Have you ever been tempted? Not by something little, like whether you should eat that chocolate brownie, but a big thing that takes your breath away. A million dollars. Revenge. The leadership of your organization. The love of your life.
What do you do if you could take what you desire, but you know you shouldn't?
One of my favorite quotes about temptation is from CS Lewis' Mere Christianity: "No man knows how bad he is till he has tried very hard to be good. A silly idea is current that good people do not know what temptation means. This is an obvious lie. Only those who try to resist temptation know how strong it is. After all, you find out the strength of the German army by fighting against it, not by giving in. You find out the strength of a wind by trying to walk against it, not by lying down. A man who gives in to temptation after five minutes simply does not know what it would have been like an hour later. That is why bad people, in one sense, know very little about badness. They have lived a sheltered life by always giving in. We never find out the strength of the evil impulse inside us until we try to fight it: and Christ, because he was the only man who never yielded to temptation, is also the only man who knows to the full what temptation means -- the only complete realist."
Fighting a temptation is hard work, and it can be a lasting fight: for days, months, occasionally a lifetime. So what keeps someone from succumbing to a temptation?
Let me suggest one remedy: Love. Of course there are different types of meaning for that word that we use: love of self, affection, friendship, eros (romantic/sexual), agape. I'm talking about the agape selfless love. As described by Lewis, "Love is not affectionate feeling, but a steady wish for the loved person's ultimate good as far as it can be obtained." (Answers to Questions on Christianity). It is the love that recognizes how your actions affect others for good or for ill, the decision to be willing to sacrifice for the other. The highest form of Love. While showing agape may seem unreasonable, don't we all admire this, for example in the man who goes back into a burning building to rescue a child? Let me suggest that aiming for this standard will inevitably lessen the temptation's bad effects, if not the pain of the battle.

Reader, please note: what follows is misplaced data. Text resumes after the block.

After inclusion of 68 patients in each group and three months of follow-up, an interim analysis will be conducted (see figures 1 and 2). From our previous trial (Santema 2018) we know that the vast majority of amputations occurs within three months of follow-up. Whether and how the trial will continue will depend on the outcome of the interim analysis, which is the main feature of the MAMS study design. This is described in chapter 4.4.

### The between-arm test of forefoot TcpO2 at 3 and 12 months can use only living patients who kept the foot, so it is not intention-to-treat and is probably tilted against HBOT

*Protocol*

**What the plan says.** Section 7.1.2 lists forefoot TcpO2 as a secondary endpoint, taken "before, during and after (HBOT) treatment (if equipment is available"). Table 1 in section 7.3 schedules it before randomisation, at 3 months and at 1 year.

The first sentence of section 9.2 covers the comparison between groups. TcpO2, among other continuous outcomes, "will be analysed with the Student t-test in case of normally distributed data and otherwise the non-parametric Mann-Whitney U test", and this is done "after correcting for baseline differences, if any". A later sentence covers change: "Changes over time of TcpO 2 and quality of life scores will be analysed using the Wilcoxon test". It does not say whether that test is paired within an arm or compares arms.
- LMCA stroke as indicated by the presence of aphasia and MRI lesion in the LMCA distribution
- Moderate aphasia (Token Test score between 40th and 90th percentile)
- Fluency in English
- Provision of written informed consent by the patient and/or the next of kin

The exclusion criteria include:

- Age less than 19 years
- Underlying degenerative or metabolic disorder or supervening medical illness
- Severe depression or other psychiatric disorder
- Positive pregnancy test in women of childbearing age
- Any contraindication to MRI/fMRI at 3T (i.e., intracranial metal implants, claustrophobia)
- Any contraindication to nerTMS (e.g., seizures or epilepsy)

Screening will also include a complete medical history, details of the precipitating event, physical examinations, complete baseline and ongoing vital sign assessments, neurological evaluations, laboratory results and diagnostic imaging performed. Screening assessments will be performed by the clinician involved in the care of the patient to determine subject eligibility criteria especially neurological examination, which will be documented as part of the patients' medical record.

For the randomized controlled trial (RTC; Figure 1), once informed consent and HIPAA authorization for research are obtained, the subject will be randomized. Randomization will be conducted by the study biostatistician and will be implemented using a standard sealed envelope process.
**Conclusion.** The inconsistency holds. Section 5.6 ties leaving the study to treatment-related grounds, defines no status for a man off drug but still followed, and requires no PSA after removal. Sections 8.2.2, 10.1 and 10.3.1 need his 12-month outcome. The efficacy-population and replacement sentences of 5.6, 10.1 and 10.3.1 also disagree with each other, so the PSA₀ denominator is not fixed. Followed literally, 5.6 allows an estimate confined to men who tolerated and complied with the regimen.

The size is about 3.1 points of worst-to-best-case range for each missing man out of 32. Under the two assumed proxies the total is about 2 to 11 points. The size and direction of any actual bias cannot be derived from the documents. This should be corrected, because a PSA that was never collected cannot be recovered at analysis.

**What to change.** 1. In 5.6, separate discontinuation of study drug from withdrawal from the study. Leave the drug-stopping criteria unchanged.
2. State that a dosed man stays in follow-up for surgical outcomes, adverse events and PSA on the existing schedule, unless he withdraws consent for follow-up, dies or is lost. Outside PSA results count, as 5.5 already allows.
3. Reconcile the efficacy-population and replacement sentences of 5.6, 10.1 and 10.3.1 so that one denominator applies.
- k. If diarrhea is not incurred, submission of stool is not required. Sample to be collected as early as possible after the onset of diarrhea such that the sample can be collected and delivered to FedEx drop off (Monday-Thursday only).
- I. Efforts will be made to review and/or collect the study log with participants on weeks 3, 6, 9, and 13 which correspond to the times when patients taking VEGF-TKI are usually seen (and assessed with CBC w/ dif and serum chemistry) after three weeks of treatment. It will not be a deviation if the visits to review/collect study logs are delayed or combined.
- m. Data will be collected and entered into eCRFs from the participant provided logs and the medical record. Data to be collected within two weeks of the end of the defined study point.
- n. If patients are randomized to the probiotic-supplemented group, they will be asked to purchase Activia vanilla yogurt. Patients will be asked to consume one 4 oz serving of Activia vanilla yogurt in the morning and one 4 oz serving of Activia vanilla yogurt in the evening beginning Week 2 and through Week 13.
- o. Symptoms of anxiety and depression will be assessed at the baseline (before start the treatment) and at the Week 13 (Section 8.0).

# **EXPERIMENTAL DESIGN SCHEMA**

If you haven't been greatly tempted yet, don't be like the man Shakespeare describes when he says, "He jests at scars that never felt a wound." (Romeo and Juliet, act 2 scene 2). The temptation may come to you in a way or form that you might not expect. Decide, now, that you are, that you must be, strong enough to overcome.
Since I'm sticking on CS Lewis today, let me tell one more story of his, from The Magician's Nephew (One of the Chronicles of Narnia). In the book, Aslan the great lion tells a little boy that he must go on a journey to fetch a magical apple that will protect Narnia. The little boy retrieves it, but then is tempted by a witch that the apple could instead restore his dying mother. He struggles but withstands the suggestion, his heart's desire, and instead brings the apple back to Aslan.
Aslan says, "Well done. For this fruit you have hungered and thirsted and wept. No hand but yours shall sow the seed of the Tree that is to be the protection of Narnia." The little boy plants the apple, and a tree quickly grows. Aslan then invites the little boy to take an apple back to his mother. "The stolen apple," Aslan explains, "would have healed her, but not to your joy or hers. The day would have come when both you and she would have looked back and said it would have been better to die in that illness...[but] it is not what will happen now. What I give you now will bring joy."
A fairy tale? Maybe. But I believe Lewis tapped into a rich truth of the universe, that good and bad do exist, and that our actions do matter. Stand strong. You don't know what unseen forces may be set into play.